That is, we now have court records and legislative history to prove that discrimination on the basis of sexual orientation is pointless, ridiculous, and disgusting. The end of DADT will advance the cause of marriage recognition: openly gay service members will want to enjoy the right to marry, in uniform and on base; it will force us to confront the denial of federal benefits to the legally married spouses of gay service members; it will be incontrovertible proof that treating gays equally is not only not harmful but also part of our constitutional tradition.


Ari Ezra Waldman teaches at Brooklyn Law School and is concurrently getting his PhD at Columbia University in New York City. He is a 2002 graduate of Harvard College and a 2005 graduate of Harvard Law School. His research focuses on technology, privacy, speech, and gay rights. Ari will be writing weekly posts on law and various LGBT issues. 

Follow Ari on Twitter at @ariezrawaldman.

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  1. You failed to mention that DADT served as a pillar supporting other forms of discrimination. DADT was used to buttress the arguments of those who, among other things, oppose marriage equality. With the end of DADT, the foundations of their arguments are weakened.

    Posted by: Gay Dad ATL | Sep 19, 2012 12:45:58 PM

  2. YAY!!!

    Posted by: Pommie | Sep 19, 2012 12:47:14 PM

  3. YAY!!!

    Posted by: Pommie | Sep 19, 2012 12:47:18 PM

  4. ".....reminding us that gay service members are just as honorable and brave as their heterosexual peers....."

    So have we now progressed as far as what Phillip of Macedon said in 338 BC of The Sacred Band of Thebes after the Battle of Chearonae :

    "Perish any man who suspects that any of these men did or suffered anything unseemly."

    What a crippled society we have had for two thousand years, poisoned by prejudice, inflamed by the rhetoric of religion; a squalid little human society built on bile towards whatever scapegoats we could lay our hands on.
    Getting back to 338 BC and the respect that Phillip of Macedon showed his fallen enemies is be a step forward.....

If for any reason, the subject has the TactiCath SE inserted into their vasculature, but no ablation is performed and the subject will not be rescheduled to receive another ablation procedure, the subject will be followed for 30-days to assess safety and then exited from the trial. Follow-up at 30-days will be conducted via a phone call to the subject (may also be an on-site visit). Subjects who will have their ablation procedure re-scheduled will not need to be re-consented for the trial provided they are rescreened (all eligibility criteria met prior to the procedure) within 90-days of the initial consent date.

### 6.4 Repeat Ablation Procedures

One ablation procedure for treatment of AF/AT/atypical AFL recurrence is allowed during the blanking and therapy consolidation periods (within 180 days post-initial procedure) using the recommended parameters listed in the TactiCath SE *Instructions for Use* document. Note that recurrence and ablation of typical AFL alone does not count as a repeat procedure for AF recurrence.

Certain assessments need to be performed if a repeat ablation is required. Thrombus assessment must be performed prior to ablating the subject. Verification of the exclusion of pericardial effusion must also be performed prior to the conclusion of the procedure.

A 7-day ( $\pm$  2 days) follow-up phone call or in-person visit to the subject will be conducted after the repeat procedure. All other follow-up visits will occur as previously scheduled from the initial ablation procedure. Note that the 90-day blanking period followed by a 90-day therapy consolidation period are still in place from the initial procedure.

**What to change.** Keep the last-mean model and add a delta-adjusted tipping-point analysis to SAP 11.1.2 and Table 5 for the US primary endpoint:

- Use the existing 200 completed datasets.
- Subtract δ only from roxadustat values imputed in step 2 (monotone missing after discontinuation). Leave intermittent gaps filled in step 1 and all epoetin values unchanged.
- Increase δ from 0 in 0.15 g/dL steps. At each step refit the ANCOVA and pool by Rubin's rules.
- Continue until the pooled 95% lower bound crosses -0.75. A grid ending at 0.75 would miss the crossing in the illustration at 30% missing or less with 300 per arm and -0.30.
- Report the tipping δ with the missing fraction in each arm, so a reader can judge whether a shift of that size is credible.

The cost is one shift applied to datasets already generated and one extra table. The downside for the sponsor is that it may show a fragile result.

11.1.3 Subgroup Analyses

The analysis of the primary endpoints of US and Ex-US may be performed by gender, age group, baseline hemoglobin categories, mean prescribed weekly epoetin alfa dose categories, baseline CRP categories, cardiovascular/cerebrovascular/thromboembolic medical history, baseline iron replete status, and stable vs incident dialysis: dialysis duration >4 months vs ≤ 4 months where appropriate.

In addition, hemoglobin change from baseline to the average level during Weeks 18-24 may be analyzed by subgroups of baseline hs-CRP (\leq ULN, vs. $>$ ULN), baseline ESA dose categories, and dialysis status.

Who would have thought it ?
    Yet still the Bachmans and Romneys and Ryans and Perkins howl their bigotry.

    Posted by: JackFknTwist | Sep 19, 2012 12:54:48 PM

  5. AARGGGH! 1. "sexual orientation discrimination IN the military" has NOT ended. LGB service members are officially and, most importantly, arbitrarily banned from protections against harassment and on-the-job discrimination under the Military Equal Opportunity program automaticall given to nongays on the basis of race, gender, ethnicity, and religious or political official. Further, contrary to popular myth, not all partner benefits are banned by DOMA but the Pentagon has CHOSEN to deny gay military couples some of those including highly coveted access to "military family housing."

    2. At the urging of the Obama DOJ, the Circuit Court overruled "the conclusions Judge Phillips made in Log Cabin Republicans v. United States" declaring that any kind of discrimination by the military on the basis of sexual orientation is unconstitutional."

    The repeal of the ban on open service by LGBs was absolutely huge, but it is not the end of their battle for equality in uniform, not to mention the continuing ban on transgender service.

    Posted by: Michael Bedwell | Sep 19, 2012 3:02:43 PM

  6. @Michael Bedwell: The Circuit Court did not over-rule the District Court in the Log Cabin case. They simply vacated the District Court decision and its factual record. To overturn the decision would mean that they believed DADT to be unconstitutional. They did not rule on the merits.

    Posted by: Bill S. | Sep 19, 2012 5:17:46 PM

  7. @ Bill S: however you want to spin it, the bottom line is Mr. Waldman was wrong in asserting any remaining viable "official" benefit from the District judge's LCR case ruling. I could quote multiple rulings from the past that such discrimination is unconstitutional including affirmations by Circuit Courts, e.g., in the cases of Perry Watkins and Miriam Ben-Shalom, but the actions of various kinds by higher courts erased their ongoing significance. Any other interpretation is to suggest that Lawrence v. Texas is meaningless because the earlier Supremes bench upheld sodomy laws in Hardwick.

    Posted by: Michael Bedwell | Sep 19, 2012 7:44:49 PM

  8. Happy DADT Repeal Day from - the social network of gay active duty military, vets & supporters in a post Don’t Ask Don’t Tell era.

    Posted by: Out Military | Sep 20, 2012 9:28:37 AM

  9. It is very of use for me. bulky thumbs up for this weblog post

    Posted by: jpdsa | Jan 19, 2013 3:25:47 AM